New page on the site.
This is an excellent video series presenting an overview of the Catechism of The Catholic Church. If you have not studied the Catechism (and really, how many of us have?) this is a great way to get an introduction.
Fr. Mahan has provided an introduction for each segment and a description of the topic covered in the section.
If you have any questions on Catholic teaching, this may be a good place to start!
For an online version of the Catechism of the Catholic Church, click on the link below.
All that stuff that most of the world pooh-poohed has come true. This article is about 8 years old, but it’s truer now than it was then.
After all, truth doesn’t change – it just becomes more evident…
And therein lies an irony within an irony. Although it is largely Catholic thinkers who have connected the latest empirical evidence to the defense of Humanae Vitae’s predictions, during those same forty years most of the experts actually producing the empirical evidence have been social scientists operating in the secular realm. As sociologist W. Bradford Wilcox emphasized in a 2005 essay: “The leading scholars who have tackled these topics are not Christians, and most of them are not political or social conservatives. They are, rather, honest social scientists willing to follow the data wherever it may lead.”
Consider, as Wilcox does, the Nobel Prize-winning economist George Akerlof. In a well-known 1996 article in the Quarterly Journal of Economics, Akerlof explained in the language of modern economics why the sexual revolution—contrary to common prediction, especially prediction by those in and out of the Church who wanted the teaching on birth control changed—had led to an increase in both illegitimacy and abortion. In another work published in the Economic Journal ten years ago, he traced the empirical connections between the decrease in marriage and married fatherhood for men—both clear consequences of the contraceptive revolution—and the simultaneous increase in behaviors to which single men appear more prone:
This is an amazing talk on the relationship between Marriage and the Eucharist by John Martignoni. He presents both sacraments in such a way that will bring you to new depths of understanding, and will change the way you see them forever.
To access and download more apologetics talks from John Martignoni, go here. They are free, and they are amazing.
I recently saw what I originally thought was a great meme on Facebook. It was about marriage and what makes one perfect:
Photo credit – Jennifer Akers Reams
It actually is pretty cool, but I woke up this morning with the thought in my head that, as good as it is, it is missing something.
So I decided that dress it up a bit:
A perfect marriage is made up of the one perfect God, one imperfect man, one imperfect woman and an unspecified quantity of imperfect children, all of whom refuse to give up on each other.
That’s probably not perfectly stated, either, but I think it’s closer to the mark.
I have found a woman who will be with me until I die, even while my hair falls out and my skin shrivels and wrinkles, even when I stumble, even when I fail, even through the doldrums of daily existence, through bills and dirty diapers, through all things — joyous or miserable, pleasing or painful — through every day until death comes. Why should it be hard for me to simply refrain from tossing such a gift into the garbage? – Matt Walsh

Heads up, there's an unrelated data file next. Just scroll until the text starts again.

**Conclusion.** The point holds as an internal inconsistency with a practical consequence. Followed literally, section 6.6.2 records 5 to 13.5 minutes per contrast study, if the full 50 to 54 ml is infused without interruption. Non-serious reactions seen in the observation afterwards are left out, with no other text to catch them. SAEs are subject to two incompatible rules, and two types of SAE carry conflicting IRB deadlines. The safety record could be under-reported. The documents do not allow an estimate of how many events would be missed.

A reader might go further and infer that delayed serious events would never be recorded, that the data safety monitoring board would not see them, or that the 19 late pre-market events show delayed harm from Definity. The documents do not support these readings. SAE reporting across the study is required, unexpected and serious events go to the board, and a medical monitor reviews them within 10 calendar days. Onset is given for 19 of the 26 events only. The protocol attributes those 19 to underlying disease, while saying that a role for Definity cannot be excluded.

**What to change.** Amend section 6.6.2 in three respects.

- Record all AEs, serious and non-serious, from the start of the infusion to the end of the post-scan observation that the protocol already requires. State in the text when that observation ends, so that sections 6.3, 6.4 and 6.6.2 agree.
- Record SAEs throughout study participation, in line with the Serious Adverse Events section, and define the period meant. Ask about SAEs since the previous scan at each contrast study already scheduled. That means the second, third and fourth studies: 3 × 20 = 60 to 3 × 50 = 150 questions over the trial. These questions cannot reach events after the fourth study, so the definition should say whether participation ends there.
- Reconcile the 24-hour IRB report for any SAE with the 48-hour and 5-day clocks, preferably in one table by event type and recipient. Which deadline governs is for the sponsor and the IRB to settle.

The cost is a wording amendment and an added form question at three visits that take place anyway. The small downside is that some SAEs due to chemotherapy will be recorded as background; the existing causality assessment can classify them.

Monogamous marriages are unnatural. On this, I agree with the emailer below.
Now, behold these enlightening thoughts that I found in my inbox this morning:
Greetings Mr. Walsh,
I am a college professor, author, and researcher. It was obvious to me before you ever stated it that you are a man of little education and limited intelligence. Still, I commend your newfound fame and congratulate you on the enormous amounts of money you must be making.
[Five more sentences of insults and pretentious self-aggrandizement]
…You have become a hot topic in some of my classes and this very much worries me. It wasn’t until your name came up for a fifth time that I decided to investigate you. Your prose are rife with fallacies and Neanderthalic musings, so I could easily disembowel and discredit any part of it. But I’d like to concentrate on what seems to be your most common themes:…
View original post 1,201 more words
Aristotle, the great philosopher of ancient Greece, in his Politics, makes something of a romantic statement (for those who know him, something exceptionally unusual). He says that all human society begins with the love of a man for a woman. From that love comes forth a human family. From families come tribes, from tribes come cities, and from cities come nations. Therefore the human family and marriage is at the very root of society itself.
Hence it behooves society to do everything in its power to encourage marriage and the creation of families. Any policy which does not do this is suicidal, as we shall see in a subsequent analysis, it is just such a social suicide that many Western countries are experiencing right now.
Thus we arrive at the question of the definition of marriage.
After centuries of theological discussion and debate over each of its points, we are the happy recipients of one of the most well thought out positions on marriage in all of human history. Using the tools of Divine Revelation, Scripture and Tradition, along with its corollary, authentic and well-informed human reason, the Catechism of the Catholic Church gives a concise definition (1601):
Marriage is a lifelong partnership of the whole of life, of mutual and exclusive fidelity, established by mutual consent between a man and a woman, and ordered towards the good of the spouses and the procreation of offspring.
Take away anything, even one bit, of that well-considered definition and you have deformed what marriage is meant to be, both naturally and supernaturally.